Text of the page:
EXCLUSIVE: Mobility retailers respond to business rates “tax holiday” announced in Budget 2020
Thousands of mobility retailers across the country will not pay any business rates for the next financial year to help offset the expected fall in demand caused by coronavirus.
Announced in the Budget, companies with a rateable value of less than £51,000 will be eligible for the tax holiday in a move that has been widely praised by the retail sector.
Forming part of a package of “extraordinary” measures to support small to medium-sized retailers facing falling footfall as a result of coronavirus preventing customers from shopping, chancellor Rishi Sunak said the tax cut will be worth around £1 billion.
Business rates have long been an issue in the mobility retail sector with bricks and mortar retailers, particularly on the high street, arguing that the tax makes for an unfair playing field against online-only rival retailers who do not share the same costs or provide the same level of customer service as their physical counterparts.
The abolishment announcement has been largely welcomed by mobility retailers; however, many have stated that a comprehensive review of the business rates system is still needed.
“However, it does not create a long-term solution to level the playing field with internet-only stores who can only exist due to the showroom exposure and physical presence of bricks and mortar businesses.” Alastair Gibbs, TPG DisableAids
Ben Watts, Director of Hampshire-located Solent Mobility Centre, told THIIS: “This is great news and will be a great help in the next year with not knowing what will happen. With the high street footfall falling due to various reasons, this will help in budgeting for the year ahead.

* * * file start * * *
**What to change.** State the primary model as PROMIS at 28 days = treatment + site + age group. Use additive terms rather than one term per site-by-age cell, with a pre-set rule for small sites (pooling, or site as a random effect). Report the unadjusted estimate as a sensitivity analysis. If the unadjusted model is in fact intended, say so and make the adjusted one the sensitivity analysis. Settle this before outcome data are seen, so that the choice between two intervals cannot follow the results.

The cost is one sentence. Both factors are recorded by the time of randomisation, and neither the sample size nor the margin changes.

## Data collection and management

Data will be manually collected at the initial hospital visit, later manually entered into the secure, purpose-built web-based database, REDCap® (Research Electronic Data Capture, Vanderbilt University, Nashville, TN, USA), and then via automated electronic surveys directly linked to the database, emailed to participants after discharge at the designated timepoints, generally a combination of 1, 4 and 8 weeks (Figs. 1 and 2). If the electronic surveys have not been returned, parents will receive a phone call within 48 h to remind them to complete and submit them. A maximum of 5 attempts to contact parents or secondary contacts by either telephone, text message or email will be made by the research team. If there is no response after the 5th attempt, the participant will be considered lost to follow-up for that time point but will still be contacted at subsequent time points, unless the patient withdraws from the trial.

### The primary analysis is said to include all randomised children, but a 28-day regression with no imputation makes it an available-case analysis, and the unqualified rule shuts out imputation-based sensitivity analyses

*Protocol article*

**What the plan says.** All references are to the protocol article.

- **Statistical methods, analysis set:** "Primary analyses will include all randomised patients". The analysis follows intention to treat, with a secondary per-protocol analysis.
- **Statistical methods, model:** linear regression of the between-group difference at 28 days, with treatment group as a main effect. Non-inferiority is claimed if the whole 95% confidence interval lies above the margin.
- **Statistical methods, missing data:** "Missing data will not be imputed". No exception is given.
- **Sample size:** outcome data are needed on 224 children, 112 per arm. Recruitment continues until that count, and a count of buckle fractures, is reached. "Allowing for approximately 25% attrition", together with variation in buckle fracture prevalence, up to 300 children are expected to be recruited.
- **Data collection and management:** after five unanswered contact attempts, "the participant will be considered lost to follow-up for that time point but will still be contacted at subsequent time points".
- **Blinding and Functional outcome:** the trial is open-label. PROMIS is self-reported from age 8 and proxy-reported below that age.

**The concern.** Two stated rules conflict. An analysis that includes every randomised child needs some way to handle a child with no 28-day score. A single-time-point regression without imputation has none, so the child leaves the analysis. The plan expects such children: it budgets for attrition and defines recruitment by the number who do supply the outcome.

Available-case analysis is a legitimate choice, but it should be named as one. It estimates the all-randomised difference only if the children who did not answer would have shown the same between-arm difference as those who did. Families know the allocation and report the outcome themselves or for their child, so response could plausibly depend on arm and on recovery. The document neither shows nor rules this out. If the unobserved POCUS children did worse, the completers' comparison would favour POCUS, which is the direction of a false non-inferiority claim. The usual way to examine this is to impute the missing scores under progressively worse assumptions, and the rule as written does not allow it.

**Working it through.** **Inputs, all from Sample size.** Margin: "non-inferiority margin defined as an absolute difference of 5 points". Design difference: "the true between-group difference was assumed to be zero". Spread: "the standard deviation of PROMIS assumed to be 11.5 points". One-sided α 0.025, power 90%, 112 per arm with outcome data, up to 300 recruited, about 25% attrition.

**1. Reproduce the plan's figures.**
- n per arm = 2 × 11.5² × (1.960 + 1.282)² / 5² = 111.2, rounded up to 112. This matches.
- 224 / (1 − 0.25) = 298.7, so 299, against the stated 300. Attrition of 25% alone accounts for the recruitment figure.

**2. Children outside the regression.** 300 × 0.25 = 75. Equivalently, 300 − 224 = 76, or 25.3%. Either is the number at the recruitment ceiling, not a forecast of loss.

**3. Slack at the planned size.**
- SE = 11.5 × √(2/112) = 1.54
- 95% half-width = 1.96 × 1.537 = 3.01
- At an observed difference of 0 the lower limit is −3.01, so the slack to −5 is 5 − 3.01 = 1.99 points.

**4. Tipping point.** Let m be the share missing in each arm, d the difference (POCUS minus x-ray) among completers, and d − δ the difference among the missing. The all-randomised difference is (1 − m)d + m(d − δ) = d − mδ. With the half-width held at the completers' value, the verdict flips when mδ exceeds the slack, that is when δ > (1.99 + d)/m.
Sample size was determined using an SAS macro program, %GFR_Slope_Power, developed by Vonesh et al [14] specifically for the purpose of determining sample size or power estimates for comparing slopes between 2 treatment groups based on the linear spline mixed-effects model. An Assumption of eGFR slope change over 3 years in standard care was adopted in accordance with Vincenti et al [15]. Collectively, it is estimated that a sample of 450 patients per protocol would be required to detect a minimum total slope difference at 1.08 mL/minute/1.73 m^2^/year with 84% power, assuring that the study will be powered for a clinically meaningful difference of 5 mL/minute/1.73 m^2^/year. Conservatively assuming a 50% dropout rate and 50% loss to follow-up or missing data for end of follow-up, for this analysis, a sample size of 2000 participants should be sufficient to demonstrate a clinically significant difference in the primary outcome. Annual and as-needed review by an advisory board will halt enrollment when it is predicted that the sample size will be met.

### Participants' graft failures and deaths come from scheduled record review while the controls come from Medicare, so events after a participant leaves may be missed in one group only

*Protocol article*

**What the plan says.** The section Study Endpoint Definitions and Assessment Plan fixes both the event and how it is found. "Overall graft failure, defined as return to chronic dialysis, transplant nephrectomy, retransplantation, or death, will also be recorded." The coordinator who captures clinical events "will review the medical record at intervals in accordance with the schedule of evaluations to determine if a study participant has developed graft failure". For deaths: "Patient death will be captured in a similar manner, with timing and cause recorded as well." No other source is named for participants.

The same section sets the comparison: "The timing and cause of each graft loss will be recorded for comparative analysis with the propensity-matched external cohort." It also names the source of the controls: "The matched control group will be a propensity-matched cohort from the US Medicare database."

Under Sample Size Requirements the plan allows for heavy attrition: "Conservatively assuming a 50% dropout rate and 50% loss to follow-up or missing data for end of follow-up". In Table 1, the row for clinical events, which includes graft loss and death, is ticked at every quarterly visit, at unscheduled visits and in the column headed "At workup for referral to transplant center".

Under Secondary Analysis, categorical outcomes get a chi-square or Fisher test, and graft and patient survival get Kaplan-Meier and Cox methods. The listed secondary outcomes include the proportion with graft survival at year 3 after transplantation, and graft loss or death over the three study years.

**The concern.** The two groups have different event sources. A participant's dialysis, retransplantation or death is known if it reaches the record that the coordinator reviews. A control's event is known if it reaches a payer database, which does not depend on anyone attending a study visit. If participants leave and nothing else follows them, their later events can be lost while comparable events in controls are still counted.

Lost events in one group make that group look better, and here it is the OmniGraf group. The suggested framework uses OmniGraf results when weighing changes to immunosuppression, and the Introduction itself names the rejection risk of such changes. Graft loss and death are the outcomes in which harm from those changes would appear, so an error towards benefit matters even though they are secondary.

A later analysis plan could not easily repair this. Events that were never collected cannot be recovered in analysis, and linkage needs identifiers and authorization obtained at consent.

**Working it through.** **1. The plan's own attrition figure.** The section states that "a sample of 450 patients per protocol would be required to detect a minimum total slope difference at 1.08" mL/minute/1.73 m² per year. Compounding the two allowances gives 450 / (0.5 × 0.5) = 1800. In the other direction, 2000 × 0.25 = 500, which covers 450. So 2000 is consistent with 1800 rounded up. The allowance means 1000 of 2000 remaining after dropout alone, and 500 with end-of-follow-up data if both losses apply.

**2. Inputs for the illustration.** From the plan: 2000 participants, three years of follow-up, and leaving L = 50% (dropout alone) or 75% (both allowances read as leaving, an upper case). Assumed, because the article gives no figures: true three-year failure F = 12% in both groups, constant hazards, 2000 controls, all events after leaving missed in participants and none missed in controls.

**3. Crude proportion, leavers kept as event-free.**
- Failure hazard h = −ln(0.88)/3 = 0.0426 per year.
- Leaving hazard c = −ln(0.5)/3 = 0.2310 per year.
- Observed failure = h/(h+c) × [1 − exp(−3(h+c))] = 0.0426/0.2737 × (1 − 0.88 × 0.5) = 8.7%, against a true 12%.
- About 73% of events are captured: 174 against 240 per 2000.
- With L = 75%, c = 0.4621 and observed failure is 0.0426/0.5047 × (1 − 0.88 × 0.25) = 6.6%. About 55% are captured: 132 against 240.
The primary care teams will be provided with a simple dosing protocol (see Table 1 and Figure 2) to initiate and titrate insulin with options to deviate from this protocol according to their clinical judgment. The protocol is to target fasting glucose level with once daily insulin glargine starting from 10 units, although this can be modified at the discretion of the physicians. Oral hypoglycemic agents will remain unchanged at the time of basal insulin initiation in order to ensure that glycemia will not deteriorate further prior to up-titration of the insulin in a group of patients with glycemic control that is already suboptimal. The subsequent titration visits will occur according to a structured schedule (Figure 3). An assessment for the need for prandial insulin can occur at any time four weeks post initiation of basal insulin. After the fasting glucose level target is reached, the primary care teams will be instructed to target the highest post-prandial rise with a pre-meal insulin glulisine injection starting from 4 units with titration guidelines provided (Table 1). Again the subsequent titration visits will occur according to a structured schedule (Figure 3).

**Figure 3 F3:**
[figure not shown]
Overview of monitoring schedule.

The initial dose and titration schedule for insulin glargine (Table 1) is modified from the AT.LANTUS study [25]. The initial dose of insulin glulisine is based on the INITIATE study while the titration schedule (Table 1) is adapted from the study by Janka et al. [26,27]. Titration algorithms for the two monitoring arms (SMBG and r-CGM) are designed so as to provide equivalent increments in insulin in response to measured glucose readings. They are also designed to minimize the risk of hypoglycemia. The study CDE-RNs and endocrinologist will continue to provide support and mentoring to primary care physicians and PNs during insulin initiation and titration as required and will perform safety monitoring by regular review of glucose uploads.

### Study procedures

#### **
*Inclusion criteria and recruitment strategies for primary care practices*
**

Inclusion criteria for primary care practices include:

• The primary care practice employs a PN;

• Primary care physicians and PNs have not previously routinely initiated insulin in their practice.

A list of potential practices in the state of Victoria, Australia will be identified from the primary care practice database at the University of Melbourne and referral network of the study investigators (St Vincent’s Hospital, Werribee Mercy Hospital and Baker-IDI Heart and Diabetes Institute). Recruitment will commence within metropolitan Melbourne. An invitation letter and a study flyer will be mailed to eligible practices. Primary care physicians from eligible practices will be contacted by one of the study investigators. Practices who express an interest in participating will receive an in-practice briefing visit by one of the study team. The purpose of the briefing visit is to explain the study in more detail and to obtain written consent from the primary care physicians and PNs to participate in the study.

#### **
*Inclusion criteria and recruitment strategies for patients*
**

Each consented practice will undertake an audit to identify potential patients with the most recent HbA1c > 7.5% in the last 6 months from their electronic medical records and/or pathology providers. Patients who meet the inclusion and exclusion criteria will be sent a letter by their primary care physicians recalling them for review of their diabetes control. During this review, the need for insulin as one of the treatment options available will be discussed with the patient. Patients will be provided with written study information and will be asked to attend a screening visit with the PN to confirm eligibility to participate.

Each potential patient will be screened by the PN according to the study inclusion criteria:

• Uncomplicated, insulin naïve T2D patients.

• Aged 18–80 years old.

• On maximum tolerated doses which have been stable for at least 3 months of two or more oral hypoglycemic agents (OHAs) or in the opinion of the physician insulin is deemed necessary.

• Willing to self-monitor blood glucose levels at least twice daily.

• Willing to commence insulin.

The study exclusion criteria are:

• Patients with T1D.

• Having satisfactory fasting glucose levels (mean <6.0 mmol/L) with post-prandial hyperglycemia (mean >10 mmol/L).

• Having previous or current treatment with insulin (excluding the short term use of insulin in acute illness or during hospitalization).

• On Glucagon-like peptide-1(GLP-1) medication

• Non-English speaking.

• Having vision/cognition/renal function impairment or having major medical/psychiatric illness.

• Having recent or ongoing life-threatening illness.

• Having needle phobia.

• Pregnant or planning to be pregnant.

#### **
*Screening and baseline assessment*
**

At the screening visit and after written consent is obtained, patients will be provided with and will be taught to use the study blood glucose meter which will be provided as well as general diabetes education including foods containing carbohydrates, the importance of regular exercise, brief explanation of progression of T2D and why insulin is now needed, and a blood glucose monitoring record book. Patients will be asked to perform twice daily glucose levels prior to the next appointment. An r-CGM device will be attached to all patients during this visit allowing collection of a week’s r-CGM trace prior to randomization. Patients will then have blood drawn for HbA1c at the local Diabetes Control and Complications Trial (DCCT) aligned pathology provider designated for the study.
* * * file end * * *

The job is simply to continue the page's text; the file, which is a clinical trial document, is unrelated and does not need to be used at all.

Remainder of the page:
“I believe this could be pushed further and continued into the future. The business rates are far too high anyway as we do not even get a bin provided.”
Emphasising the need for a more in-depth look into business rates, Jonathan Brown, Chairman of Harrogate-based mobility retailer Change Mobility, said: “A long-term approach is needed for high street shops but as an interim measure this will certainly assist the mobility sector and is a welcome abolition.”
Echoing Jonathan’s thoughts, Alastair Gibbs, Managing Director of Hereford’s TPG DisableAids, commented: “Whilst high street footfall and spending is at an all-time low, it is a very welcome relief to have a year without the extra burden of business rates on the premises from which we trade.
“However, it does not create a long-term solution to level the playing field with internet-only stores who can only exist due to the showroom exposure and physical presence of bricks and mortar businesses.
“The assessment of the users’ needs and capabilities cannot be accurately measured by a keyboard questionnaire and minor adjustments cannot be completed by email. So, in reality, our mobility shops still support online retailers that never have rates to pay.”
“My big disappointment is the large Internet suppliers such as Amazon etc. who look like, once again, they are given a free ride on our tax system.” Mike Williams, Ableworld